What do you do when your dog has been attacked?
It happens and it’s frightening! I receive a couple of emails or phones calls every year from a dog owner who tells me, ‘my dog has been attacked my another dog, and now he’s afraid of all dogs!”.
Assuming your dog survives the attack (some dogs don’t!), the physical scars can be followed by emotional trauma. I have personally helped dogs to overcome the trauma with the help of either my own dogs or a gentle group of dogs belonging to other clients.
It’s important to take it slow when allowing your dog to interact with other dogs after he or she has healed physically. The sooner you get your dog socializing with other dogs again, the better. The longer you wait, the more fearful your dog will be with his next interaction.
First off, your dog will be taking cues from you
or his or her handler. If you’re feeling afraid and nervous while you’re walking your dog or when introducing your dog to another, the more afraid and nervous your dog will be. Dogs are highly sensitive and tuned in to energy. A dog can literally sense or feel your anxiety when you are close by.
It is perfectly natural to feel overly protective of your dog after your dog has survived an attack by another. After all, you are your dog’s protector so whatever happens to your dog is your responsibility. Not necessarily your fault (depending on the circumstances) but your dog’s safety is nevertheless your responsibility.
After a damaging attack, the emotional trauma to your dog will either cause your dog to become the aggressor next time or will cause your dog to run the other way, to hide and fight when cornered. Some dog trauma symptoms afterward are fear of other dogs- showing itself in your dog running away from another dog or barking/growling when another dog approaches. Your dog may become very defensive, tail between the legs and showing aggression (fear aggression) with teeth snapping or even biting without provocation.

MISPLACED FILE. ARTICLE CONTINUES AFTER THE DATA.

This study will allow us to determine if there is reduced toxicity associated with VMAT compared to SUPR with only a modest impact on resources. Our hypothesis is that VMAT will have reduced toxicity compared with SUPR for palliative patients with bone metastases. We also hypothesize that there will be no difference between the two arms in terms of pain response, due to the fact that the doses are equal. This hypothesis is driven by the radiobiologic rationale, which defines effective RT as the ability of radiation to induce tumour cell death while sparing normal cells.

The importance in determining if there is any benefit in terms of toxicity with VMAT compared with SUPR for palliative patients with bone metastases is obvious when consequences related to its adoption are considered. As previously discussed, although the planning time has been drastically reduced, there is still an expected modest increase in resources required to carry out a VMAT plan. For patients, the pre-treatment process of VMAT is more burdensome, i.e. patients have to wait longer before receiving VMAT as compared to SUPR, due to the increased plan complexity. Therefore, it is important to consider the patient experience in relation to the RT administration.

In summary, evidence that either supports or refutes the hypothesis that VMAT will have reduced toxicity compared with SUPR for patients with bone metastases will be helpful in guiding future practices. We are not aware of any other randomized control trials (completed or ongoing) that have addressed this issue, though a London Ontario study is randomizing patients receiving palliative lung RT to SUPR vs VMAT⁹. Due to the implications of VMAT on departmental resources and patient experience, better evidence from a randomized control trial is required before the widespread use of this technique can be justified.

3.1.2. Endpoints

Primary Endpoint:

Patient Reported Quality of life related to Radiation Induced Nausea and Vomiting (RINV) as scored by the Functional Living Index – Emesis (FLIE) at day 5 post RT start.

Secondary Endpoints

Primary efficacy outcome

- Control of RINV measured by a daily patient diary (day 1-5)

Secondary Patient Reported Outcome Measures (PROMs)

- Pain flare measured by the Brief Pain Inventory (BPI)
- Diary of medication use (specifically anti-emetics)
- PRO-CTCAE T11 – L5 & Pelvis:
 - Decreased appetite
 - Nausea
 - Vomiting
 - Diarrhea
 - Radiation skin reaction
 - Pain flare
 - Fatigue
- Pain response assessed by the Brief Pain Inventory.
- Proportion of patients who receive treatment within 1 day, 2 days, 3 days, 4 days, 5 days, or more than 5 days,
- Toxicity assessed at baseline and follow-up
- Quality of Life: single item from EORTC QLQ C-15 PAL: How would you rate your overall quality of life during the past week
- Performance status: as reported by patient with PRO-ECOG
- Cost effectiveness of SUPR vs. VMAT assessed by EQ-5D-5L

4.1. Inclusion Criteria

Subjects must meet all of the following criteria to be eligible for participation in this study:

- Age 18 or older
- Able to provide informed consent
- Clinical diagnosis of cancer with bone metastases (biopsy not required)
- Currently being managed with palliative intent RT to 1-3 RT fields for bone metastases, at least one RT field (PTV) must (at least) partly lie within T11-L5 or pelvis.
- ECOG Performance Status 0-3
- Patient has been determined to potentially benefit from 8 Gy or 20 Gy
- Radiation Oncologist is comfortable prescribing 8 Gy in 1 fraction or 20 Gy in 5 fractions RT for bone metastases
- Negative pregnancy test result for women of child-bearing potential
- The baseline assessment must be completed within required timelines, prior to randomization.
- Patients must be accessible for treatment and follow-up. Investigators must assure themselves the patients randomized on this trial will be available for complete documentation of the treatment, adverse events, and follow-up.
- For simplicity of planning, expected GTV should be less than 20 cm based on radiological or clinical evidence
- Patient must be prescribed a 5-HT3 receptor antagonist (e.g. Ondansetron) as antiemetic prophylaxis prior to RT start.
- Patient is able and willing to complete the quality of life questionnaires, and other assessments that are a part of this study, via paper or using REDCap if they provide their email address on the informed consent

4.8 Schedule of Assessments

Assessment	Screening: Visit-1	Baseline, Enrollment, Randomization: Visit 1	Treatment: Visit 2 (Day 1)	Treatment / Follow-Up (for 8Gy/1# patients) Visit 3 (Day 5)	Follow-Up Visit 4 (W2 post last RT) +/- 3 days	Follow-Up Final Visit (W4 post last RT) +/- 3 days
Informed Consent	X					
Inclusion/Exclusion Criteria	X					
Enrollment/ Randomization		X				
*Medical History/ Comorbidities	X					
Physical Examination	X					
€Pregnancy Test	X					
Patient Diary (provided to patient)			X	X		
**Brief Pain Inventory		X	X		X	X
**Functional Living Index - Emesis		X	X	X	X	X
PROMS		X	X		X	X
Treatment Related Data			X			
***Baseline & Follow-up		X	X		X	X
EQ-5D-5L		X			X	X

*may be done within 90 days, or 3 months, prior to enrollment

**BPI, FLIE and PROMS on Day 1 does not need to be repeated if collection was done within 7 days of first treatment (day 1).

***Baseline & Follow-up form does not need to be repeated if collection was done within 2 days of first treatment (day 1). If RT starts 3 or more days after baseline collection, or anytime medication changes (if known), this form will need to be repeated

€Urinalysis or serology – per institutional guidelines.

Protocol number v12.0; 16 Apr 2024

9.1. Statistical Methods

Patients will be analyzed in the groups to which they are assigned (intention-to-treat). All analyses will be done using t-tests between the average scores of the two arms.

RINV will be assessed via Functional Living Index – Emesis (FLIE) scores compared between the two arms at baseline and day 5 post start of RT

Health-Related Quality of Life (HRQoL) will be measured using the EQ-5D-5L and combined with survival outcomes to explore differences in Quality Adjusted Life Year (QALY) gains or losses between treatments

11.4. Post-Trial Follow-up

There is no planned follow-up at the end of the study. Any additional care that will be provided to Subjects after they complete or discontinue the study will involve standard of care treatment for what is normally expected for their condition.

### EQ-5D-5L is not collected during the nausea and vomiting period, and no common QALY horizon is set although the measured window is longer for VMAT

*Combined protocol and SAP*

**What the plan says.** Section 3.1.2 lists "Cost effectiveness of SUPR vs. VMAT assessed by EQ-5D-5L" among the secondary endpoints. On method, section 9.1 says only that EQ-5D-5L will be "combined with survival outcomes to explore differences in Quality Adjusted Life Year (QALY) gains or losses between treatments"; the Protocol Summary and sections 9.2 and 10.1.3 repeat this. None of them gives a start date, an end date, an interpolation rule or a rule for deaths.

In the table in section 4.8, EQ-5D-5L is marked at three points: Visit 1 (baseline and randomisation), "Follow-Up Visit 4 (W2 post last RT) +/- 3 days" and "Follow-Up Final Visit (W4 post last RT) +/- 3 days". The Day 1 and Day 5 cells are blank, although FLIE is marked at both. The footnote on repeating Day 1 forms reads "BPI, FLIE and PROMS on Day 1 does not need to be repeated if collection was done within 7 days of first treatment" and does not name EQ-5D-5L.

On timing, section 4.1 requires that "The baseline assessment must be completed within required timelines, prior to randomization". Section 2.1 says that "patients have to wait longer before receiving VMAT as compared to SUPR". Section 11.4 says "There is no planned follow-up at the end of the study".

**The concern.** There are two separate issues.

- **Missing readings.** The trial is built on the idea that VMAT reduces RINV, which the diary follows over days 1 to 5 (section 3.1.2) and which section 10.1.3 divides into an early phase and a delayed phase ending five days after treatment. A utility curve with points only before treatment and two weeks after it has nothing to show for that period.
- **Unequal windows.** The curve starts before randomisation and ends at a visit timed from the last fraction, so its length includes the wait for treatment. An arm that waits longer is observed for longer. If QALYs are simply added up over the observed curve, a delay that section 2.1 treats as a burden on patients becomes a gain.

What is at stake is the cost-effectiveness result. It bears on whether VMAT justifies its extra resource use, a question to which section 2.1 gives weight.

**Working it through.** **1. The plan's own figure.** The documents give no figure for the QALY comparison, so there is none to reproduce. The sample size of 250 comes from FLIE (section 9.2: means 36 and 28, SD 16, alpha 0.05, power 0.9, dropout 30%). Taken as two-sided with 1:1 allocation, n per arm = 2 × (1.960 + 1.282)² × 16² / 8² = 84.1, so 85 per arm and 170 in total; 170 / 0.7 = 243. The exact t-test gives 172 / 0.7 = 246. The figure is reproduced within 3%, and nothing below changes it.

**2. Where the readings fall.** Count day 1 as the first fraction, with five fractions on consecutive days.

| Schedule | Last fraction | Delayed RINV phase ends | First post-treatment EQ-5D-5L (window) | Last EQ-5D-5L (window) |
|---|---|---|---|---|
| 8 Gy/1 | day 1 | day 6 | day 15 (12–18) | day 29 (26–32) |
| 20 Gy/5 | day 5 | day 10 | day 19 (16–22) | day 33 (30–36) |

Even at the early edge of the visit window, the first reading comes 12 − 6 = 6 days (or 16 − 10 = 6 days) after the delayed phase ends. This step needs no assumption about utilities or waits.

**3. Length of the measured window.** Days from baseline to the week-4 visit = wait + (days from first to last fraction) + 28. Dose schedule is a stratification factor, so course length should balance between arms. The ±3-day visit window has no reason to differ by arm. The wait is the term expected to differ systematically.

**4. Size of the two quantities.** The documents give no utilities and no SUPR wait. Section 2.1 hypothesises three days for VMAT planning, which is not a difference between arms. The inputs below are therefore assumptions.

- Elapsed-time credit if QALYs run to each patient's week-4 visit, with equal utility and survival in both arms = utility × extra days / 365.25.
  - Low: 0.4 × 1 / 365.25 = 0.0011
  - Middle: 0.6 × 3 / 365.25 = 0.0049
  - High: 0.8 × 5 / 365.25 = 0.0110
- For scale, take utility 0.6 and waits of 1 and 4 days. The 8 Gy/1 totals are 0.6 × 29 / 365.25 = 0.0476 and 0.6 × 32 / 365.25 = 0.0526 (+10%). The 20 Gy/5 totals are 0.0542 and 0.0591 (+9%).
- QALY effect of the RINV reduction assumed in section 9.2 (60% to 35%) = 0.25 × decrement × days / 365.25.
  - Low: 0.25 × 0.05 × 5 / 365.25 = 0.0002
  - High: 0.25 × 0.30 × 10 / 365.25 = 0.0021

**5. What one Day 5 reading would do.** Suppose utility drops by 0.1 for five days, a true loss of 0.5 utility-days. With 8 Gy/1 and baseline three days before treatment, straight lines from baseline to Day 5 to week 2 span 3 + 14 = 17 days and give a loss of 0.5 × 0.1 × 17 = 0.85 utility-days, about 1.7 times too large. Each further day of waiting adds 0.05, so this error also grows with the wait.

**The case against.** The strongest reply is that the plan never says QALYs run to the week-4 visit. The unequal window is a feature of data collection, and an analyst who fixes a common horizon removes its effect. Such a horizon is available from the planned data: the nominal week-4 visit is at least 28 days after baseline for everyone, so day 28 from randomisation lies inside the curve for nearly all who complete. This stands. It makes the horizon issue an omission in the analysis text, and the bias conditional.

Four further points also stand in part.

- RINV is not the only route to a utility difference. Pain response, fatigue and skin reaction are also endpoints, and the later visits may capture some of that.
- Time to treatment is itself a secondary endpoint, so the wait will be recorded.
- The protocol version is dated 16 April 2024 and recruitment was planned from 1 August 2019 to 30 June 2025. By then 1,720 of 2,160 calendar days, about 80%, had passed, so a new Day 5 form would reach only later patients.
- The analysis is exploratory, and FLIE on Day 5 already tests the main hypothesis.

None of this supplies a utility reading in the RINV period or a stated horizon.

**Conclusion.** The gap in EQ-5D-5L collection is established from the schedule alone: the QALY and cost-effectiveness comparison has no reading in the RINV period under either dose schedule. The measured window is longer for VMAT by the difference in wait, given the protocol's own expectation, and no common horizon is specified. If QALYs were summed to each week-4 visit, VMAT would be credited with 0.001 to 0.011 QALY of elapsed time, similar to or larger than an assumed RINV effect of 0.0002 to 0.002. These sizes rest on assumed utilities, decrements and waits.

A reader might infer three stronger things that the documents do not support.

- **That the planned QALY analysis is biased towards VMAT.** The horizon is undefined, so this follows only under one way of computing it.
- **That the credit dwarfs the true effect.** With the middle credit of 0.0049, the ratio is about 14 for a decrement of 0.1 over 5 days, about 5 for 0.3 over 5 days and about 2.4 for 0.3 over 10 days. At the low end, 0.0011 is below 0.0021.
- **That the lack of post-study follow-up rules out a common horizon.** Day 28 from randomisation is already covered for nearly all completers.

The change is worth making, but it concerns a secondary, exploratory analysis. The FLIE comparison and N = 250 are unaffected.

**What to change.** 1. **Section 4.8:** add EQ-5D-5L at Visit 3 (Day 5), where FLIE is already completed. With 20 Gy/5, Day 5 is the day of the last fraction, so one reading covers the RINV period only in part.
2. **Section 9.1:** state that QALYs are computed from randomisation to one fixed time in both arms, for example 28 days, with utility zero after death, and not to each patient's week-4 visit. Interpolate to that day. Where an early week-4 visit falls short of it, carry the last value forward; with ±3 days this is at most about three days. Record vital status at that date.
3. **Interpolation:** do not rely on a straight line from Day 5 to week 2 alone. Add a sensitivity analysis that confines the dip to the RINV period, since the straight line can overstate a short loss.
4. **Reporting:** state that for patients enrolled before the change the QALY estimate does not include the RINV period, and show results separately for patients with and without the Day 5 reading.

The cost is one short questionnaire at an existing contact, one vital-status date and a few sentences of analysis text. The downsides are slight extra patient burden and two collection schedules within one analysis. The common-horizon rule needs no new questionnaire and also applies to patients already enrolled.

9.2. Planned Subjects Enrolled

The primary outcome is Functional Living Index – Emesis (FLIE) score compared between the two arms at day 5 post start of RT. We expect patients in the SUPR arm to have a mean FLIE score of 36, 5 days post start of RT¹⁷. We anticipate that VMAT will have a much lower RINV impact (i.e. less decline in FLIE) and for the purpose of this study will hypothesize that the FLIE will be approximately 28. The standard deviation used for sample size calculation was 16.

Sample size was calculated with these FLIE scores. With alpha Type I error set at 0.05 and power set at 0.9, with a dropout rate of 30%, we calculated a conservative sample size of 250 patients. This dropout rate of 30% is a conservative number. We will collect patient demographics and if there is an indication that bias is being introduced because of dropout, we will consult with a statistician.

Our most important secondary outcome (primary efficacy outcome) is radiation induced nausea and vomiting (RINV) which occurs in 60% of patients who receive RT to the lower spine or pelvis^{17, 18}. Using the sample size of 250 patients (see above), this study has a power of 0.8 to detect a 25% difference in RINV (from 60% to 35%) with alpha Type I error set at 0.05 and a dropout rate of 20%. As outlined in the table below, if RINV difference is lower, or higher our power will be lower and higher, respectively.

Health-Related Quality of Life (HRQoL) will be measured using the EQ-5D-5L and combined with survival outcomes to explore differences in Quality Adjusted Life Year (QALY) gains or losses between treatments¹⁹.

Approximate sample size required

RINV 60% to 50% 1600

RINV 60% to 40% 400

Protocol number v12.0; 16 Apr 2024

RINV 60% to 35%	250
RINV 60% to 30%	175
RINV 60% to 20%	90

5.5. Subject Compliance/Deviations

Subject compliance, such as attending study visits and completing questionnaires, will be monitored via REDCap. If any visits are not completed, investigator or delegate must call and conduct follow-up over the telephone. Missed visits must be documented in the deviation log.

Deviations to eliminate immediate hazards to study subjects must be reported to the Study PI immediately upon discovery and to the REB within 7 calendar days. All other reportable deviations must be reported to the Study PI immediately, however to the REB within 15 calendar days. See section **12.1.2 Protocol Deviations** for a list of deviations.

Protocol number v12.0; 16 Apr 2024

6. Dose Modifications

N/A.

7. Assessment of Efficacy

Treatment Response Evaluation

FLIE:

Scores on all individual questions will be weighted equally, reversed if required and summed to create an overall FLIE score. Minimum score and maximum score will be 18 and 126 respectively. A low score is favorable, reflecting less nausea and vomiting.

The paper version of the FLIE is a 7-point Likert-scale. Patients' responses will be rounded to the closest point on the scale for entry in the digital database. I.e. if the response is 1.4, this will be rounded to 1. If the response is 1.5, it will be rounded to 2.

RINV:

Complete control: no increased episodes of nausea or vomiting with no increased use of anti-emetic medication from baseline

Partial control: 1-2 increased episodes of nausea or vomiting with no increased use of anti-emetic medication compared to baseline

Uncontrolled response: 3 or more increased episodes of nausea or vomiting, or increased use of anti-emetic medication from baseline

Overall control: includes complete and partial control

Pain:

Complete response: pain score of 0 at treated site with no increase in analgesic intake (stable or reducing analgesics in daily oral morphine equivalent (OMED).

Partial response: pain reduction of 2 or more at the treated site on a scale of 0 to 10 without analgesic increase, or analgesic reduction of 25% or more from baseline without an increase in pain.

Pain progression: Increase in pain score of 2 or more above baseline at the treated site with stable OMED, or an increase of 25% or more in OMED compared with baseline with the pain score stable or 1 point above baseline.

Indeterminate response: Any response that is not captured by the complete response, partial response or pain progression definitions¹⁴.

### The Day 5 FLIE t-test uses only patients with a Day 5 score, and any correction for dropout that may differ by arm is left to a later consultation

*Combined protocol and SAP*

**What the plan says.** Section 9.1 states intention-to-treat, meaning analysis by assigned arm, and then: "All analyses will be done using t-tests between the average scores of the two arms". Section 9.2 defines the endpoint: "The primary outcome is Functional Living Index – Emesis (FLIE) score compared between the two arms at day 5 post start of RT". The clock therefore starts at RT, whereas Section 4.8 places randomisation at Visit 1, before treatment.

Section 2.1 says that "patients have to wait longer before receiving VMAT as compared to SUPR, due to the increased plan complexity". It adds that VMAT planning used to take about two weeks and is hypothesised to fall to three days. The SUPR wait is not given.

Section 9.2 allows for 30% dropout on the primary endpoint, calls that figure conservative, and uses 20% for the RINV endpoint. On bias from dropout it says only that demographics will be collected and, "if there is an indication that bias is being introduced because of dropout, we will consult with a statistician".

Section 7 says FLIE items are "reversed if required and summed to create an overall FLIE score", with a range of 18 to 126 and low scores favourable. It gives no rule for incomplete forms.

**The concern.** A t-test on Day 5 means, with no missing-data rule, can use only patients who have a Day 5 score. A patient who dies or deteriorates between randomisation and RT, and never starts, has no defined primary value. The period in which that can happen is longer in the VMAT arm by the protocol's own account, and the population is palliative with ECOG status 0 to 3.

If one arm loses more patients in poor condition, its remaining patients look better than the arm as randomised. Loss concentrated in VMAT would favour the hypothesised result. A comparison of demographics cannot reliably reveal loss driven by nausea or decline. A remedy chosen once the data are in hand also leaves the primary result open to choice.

If YOUR dog was the aggressor, you may find this DVD helpful in re training…
I am completely AGAINST dog parks that allow any and all dogs to play in them. It’s like turning some kindergartners loose in a classroom full of toys and weapons both! A dog’s teeth are his weapons! Now you throw in some toys that every dog wants, take off the leashes and let them go at it! A fight or two is bound to happen, I guarantee it. The most vulnerable ones in there are relying on their owners to protect them and when that line of protection fails…. use your imagination.
Un regulated dog parks that allow everyone to use them are a problem also in that no one is checking to see if dogs have been vaccinated, to see if any have a contagious condition. An ideal public Dog Park is one that is supervised by a knowledgable dog person… perhaps run by a local dog club. I would personally NEVER take my dogs to a public unsupervised dog park and risk my dogs health from less responsible dog owners and their dogs.
Thankfully, I have my own dog playgrounds or parks
in my dog boarding facility but only my doggie guests or my own dogs are allowed to use them. I evaluate the dogs and determine which dogs will be allowed to mingle with other dogs and which ones won’t. Occasionally I have to send a dog out for ignoring my direction in hassling other dogs or bullying another dog. I don’t mix little dogs with large dogs unless the large dogs are slow moving and gentle. Likewise if I have a rather nasty little Jack Russel terrier that wants to boss any dog, including a dog that towers over him, that little terrier is taken out. Size is not an indicator of whether that dog will be a good dog park friend to other dogs!
A couple of cases, naming no names, I boarded a beautiful young Setter last summer that had been attacked by another dog for no plausible reason. The owner and her dog had simply been going for a leashed walk when an un leashed dog attacked her dog. Thankfully her Setter was not seriously injured but after that on walks, her dog became very jumpy and afraid around other dogs.